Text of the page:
Winner of Fla. roach-eating contest choked to death
The South Florida man who died after winning a roach-eating contest choked on “anthropod body parts” and his vomit, according to a report released on Monday by the Broward medical examiner.
More than 30 people participated in the Oct. 6 contest to win rare snakes at Ben Siegel Reptiles in Deerfield Beach, but Eddie Archbold, 32, of West Palm Beach was the only one who got sick. From the qualifying round to the grand prize ivory ball python contest, Archbold ate nearly 2 ounces of meal worms, 35 horn worms and a bucketful of discoid roaches.
A video shows Archbold forcing handfuls of the live bugs down his throat, covering his mouth with his hands to keep them from crawling out. He appears to be half-chewing as he swallows, finally pounding on his chest and raising his arms in triumph with bug parts poking out of his mouth.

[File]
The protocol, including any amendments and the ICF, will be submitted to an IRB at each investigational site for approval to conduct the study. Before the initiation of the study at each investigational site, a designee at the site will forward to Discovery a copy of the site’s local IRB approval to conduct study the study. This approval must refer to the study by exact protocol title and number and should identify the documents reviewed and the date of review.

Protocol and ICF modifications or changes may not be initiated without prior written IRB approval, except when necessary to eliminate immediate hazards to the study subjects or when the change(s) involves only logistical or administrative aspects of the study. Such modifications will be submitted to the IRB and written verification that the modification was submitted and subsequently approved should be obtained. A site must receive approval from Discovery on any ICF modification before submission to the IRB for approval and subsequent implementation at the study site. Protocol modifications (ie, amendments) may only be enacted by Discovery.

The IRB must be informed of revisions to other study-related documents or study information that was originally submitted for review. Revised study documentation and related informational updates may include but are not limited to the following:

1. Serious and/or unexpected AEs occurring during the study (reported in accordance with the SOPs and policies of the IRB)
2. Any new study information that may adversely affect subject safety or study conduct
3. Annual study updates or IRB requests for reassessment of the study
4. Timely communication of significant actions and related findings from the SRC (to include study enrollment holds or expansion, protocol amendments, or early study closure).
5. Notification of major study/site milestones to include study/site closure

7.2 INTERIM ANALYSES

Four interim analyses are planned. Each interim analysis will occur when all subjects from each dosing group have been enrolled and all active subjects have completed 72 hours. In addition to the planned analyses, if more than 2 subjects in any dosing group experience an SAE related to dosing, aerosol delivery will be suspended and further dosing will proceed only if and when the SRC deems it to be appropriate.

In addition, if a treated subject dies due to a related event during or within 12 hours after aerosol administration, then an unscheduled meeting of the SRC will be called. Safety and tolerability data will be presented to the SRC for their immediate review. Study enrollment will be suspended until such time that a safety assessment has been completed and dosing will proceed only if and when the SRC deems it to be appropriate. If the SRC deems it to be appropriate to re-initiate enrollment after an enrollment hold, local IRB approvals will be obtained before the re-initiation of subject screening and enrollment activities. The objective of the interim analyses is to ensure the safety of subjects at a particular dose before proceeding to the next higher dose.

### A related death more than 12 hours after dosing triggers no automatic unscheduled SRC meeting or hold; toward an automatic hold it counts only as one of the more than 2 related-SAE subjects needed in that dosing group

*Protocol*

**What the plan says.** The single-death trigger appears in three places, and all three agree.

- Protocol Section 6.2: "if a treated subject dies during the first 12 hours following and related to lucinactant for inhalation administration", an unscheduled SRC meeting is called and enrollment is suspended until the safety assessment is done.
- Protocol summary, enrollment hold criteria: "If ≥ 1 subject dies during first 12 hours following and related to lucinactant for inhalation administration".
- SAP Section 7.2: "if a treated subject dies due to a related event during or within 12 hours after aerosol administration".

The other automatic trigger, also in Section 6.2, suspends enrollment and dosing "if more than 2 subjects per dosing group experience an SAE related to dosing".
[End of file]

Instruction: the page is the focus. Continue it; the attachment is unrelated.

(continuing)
Bill Kern, a University of Florida entomologist, speculated that it could have been a physical or psychological reaction that made Archbold throw up soon after the contest.
“If he was eating discoids, that's a big insect,” Kern said. “When you bite into it you're going to get a gush of fat bodies, the gut content and the hemolymph — essentially insect blood. As you bite down, that's going to put pressure on the exoskeleton, so when it's ruptured, it's going to squirt.”
Kern also described the legs of discoids as “covered with pretty stout spines” that could irritate the esophagus and stomach.
After Archbold won the contest, he started vomiting outside of the reptile store. He collapsed a few doors down.
Show commenting policy
TribLive commenting policy
- Hitchhiking robot’s journey west cut short in Philly
- Obama orders steeper emission cuts from power plants
- Who wins, who loses under stricter power plant limits
- University of New Hampshire language guide panned
- West Virginia on pace to issue record number of concealed-carry permits
- State Department accuses top Clinton aide of violations
- 2 women advance to final phase of Army Ranger training
- Global lion population falling primarily because of loss of habitat, experts say
- Dusty Atlantic Ocean thwarts tropical storms
- Suspect in South Carolina church shooting wants to plead guilty to hate crimes, attorney says
- Marines finally ready to roll out controversial fighter jet